Proverbs - William Congreve - Frank Sinatra - Milton Friedman - William Shakespeare - John Dryden - Lewis Carroll - Virgil - Christopher Hitchens - Jack London - Henry Fielding -
56,779. Hell hath no fury like a woman scorned. (Proverb & Fury & Woman) Late 17th century proverb
73,827. Heaven has no rage like love to hatred turned, nor hell a fury like a woman scorned. William Congreve
73,822. Hell hath no fury like a hustler with a literary agent. Frank Sinatra
73,823. Hell hath no fury like a bureaucrat scorned. Milton Friedman
73,824. Long have I been forlorn, and all for thee.
Welcome, dread Fury, to my woeful house. William Shakespeare, Titus Andronicus V ii 81-82, Titus to Tamora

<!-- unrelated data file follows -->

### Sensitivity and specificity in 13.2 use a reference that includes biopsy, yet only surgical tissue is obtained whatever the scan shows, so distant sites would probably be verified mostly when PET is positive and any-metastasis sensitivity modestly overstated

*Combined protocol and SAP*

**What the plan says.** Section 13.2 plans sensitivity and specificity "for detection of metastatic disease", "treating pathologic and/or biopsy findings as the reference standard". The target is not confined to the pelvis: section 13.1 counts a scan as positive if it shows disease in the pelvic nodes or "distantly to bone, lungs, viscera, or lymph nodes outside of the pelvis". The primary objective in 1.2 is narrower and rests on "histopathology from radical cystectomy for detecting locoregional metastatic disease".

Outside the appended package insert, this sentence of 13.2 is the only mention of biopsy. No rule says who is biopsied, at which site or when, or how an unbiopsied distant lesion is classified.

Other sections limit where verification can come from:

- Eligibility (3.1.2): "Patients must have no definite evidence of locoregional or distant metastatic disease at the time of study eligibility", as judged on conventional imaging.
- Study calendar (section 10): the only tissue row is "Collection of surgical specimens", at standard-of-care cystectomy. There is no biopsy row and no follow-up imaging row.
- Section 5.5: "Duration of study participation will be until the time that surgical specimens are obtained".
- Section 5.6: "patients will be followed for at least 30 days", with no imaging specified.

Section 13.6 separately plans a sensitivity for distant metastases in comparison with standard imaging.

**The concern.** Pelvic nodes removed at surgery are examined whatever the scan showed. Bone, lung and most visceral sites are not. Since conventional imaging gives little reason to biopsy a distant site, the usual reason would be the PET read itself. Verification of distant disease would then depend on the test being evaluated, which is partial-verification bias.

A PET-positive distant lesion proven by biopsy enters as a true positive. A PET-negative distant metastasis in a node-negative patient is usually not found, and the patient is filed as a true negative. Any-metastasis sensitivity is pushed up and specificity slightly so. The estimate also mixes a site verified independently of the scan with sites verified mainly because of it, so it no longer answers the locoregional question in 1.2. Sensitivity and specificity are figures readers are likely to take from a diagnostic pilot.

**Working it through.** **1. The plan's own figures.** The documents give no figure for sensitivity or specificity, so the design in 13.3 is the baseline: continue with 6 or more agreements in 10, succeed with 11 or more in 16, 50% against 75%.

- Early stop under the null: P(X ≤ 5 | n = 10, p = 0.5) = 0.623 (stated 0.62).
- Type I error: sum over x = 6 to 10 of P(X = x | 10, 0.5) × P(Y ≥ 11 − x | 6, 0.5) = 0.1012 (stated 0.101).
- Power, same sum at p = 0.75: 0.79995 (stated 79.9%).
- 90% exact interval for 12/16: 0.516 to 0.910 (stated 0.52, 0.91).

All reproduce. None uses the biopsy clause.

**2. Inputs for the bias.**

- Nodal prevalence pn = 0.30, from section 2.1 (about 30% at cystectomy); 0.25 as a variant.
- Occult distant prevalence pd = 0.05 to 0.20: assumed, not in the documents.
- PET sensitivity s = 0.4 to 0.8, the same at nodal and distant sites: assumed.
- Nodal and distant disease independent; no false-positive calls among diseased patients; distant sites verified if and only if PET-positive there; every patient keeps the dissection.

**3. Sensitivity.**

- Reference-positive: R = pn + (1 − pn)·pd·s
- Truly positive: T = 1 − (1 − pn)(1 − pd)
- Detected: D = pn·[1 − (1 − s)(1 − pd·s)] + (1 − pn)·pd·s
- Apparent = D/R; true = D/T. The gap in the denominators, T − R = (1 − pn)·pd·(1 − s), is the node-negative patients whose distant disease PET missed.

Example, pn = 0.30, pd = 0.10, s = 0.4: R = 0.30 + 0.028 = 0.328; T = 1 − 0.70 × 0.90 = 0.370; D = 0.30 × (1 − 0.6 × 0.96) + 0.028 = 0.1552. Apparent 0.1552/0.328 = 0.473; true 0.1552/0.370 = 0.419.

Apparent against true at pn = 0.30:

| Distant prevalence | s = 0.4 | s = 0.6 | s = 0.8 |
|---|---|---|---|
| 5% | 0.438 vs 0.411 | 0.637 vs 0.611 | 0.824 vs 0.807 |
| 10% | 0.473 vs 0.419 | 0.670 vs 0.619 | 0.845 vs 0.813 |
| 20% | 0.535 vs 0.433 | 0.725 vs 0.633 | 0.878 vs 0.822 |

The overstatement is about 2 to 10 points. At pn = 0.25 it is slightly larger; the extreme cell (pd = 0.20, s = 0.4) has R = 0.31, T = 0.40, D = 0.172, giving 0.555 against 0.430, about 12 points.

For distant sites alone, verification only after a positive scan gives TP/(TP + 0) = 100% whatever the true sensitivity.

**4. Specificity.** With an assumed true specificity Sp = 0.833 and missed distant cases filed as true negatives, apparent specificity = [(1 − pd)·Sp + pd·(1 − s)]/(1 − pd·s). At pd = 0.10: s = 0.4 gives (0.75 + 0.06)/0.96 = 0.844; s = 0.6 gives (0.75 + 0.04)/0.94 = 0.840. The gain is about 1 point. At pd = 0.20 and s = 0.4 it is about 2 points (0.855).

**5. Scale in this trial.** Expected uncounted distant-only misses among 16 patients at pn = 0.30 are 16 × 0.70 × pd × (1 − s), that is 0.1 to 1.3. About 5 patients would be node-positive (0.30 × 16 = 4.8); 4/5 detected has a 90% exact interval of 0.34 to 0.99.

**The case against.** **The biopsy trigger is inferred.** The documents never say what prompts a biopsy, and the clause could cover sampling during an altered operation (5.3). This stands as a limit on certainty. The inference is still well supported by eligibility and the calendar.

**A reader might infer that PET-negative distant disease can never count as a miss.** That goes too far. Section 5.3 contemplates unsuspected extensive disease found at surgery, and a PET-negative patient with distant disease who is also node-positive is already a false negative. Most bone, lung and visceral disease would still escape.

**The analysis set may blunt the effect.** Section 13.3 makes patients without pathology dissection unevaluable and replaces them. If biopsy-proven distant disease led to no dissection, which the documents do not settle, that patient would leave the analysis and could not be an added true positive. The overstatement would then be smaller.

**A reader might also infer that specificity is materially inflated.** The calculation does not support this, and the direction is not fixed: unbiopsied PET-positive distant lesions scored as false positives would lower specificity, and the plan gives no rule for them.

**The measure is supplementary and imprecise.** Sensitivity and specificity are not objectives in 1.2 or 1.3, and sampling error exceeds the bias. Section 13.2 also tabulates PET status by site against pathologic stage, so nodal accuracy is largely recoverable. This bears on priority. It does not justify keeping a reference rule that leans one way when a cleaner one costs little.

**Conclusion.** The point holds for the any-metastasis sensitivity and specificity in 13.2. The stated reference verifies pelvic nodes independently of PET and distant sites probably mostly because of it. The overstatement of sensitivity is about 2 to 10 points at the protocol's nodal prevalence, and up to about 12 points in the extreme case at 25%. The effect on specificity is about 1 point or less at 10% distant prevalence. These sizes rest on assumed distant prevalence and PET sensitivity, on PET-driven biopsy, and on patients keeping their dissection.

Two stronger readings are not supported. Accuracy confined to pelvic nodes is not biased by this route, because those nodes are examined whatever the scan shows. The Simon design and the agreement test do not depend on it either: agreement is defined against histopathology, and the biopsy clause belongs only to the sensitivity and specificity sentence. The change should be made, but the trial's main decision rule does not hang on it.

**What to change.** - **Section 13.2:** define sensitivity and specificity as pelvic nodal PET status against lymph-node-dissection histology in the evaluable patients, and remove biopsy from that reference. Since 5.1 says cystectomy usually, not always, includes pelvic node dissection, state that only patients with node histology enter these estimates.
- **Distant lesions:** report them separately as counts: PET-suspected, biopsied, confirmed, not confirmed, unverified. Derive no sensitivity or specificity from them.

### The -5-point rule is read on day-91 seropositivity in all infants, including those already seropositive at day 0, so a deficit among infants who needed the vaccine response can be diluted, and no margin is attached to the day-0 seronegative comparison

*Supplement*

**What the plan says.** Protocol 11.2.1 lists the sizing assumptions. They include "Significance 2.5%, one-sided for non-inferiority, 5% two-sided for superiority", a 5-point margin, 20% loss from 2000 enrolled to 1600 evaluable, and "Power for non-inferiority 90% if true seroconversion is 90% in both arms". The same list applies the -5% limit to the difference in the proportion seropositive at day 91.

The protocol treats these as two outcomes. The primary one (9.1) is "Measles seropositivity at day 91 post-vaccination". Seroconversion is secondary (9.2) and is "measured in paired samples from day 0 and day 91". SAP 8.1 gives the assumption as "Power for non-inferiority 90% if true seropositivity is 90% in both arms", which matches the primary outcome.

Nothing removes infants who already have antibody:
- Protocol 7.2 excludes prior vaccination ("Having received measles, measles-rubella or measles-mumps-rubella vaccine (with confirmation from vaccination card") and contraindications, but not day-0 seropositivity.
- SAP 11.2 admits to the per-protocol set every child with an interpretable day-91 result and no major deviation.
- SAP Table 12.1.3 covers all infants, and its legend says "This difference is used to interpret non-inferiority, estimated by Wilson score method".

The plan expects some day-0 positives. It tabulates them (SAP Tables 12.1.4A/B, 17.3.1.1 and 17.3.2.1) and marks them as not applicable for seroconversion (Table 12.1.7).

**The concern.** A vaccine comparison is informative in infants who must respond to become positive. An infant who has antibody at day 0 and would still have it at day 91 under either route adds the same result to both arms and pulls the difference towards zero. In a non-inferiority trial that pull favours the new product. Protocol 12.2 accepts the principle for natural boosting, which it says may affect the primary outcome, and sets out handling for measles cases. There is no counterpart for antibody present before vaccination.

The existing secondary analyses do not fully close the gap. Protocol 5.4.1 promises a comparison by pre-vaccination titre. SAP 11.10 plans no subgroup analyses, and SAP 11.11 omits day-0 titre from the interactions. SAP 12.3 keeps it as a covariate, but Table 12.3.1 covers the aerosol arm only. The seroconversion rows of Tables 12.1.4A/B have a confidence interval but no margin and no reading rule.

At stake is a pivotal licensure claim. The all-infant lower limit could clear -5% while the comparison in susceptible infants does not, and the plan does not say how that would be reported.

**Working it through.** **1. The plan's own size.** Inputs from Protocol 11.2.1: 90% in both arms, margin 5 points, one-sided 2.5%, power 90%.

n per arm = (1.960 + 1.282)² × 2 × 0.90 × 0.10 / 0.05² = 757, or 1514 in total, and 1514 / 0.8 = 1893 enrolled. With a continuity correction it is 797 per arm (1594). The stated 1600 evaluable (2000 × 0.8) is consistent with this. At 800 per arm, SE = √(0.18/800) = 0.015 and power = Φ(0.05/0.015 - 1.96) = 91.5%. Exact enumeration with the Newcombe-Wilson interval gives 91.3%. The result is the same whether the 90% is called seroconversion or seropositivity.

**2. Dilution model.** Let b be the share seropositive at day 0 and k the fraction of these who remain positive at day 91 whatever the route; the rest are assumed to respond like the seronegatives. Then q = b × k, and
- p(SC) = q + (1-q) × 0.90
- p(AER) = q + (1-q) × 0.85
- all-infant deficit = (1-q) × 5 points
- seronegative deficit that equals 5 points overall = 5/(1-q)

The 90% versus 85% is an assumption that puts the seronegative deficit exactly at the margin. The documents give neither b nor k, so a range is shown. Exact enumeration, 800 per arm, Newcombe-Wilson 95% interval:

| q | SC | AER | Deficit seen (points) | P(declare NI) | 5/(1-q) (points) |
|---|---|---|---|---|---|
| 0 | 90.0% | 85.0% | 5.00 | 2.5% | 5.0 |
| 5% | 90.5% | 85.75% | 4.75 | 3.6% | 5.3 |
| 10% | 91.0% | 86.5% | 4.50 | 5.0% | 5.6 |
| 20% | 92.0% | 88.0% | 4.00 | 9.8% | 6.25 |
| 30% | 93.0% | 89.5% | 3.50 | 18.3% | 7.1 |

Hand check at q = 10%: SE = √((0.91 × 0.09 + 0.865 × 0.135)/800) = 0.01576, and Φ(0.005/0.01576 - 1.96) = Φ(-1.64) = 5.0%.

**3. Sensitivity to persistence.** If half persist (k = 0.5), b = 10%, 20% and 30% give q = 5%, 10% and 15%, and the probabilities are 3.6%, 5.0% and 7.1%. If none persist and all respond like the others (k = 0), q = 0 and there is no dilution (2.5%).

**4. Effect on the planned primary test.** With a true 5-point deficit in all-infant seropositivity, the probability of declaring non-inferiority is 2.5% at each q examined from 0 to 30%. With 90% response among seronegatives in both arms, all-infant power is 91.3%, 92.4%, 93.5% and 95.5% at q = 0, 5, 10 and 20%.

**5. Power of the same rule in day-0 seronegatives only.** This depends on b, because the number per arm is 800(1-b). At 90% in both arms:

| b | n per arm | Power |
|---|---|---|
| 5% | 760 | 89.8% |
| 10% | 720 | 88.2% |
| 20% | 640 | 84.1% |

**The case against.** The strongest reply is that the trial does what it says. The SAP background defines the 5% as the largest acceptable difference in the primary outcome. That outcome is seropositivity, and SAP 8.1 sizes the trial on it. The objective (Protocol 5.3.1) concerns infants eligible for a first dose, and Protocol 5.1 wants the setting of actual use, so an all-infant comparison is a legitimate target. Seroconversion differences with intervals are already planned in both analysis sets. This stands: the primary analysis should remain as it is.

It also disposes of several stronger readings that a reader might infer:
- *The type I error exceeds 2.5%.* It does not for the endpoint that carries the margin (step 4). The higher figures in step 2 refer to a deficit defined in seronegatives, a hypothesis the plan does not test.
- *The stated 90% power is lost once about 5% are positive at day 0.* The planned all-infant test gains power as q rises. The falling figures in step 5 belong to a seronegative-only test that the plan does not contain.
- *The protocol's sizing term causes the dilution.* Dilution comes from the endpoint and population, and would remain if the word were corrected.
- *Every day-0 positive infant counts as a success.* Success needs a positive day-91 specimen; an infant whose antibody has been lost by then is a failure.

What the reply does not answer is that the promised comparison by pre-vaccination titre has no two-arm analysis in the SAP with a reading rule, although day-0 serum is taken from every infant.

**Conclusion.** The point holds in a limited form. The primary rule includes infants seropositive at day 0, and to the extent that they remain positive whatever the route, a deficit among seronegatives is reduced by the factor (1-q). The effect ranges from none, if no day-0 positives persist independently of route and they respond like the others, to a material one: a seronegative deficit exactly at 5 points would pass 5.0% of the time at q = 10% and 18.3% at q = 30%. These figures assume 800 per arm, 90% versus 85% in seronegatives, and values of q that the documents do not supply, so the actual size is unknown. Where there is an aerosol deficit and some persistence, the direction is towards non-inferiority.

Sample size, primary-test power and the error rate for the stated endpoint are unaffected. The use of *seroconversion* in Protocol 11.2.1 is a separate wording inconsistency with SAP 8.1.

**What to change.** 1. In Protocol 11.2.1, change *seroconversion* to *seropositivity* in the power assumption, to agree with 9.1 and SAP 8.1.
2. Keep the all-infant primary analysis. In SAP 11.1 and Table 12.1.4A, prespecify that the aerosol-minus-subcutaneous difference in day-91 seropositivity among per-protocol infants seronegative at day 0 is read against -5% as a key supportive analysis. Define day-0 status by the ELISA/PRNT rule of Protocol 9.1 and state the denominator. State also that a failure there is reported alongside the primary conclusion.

78,247. O, yet I do repent me of my fury
That I did kill them. (Kill & Fury) William Shakespeare, The Tragedy of Macbeth II iii 106-107, Macbeth
73,825. Must I at length the Sword of Justice draw?
Oh curst Effects of necessary Law!
How ill my Fear they by my Mercy scan,
Beware the Fury of a Patient Man. (Fury & Patience) John Dryden, Absalom and Achitophel
73,826. ‘I’ll be judge, I’ll be jury,’ said cunning old Fury.
‘I’ll try the whole cause and condemn you to death.’ Lewis Carroll
73,828. Fury itself supplies arms. (Fury & Arms) Virgil
73,829. The finest fury is the most controlled. Christopher Hitchens, Love, Poverty, and War: Journeys and Essays
73,830. He was a silent fury who no torment could tame. Jack London, White Fang
73,831. Such indeed was her image, that neither could Shakespeare describe, nor Hogarth paint, nor Clive act, a fury in higher perfection. Henry Fielding, Amelia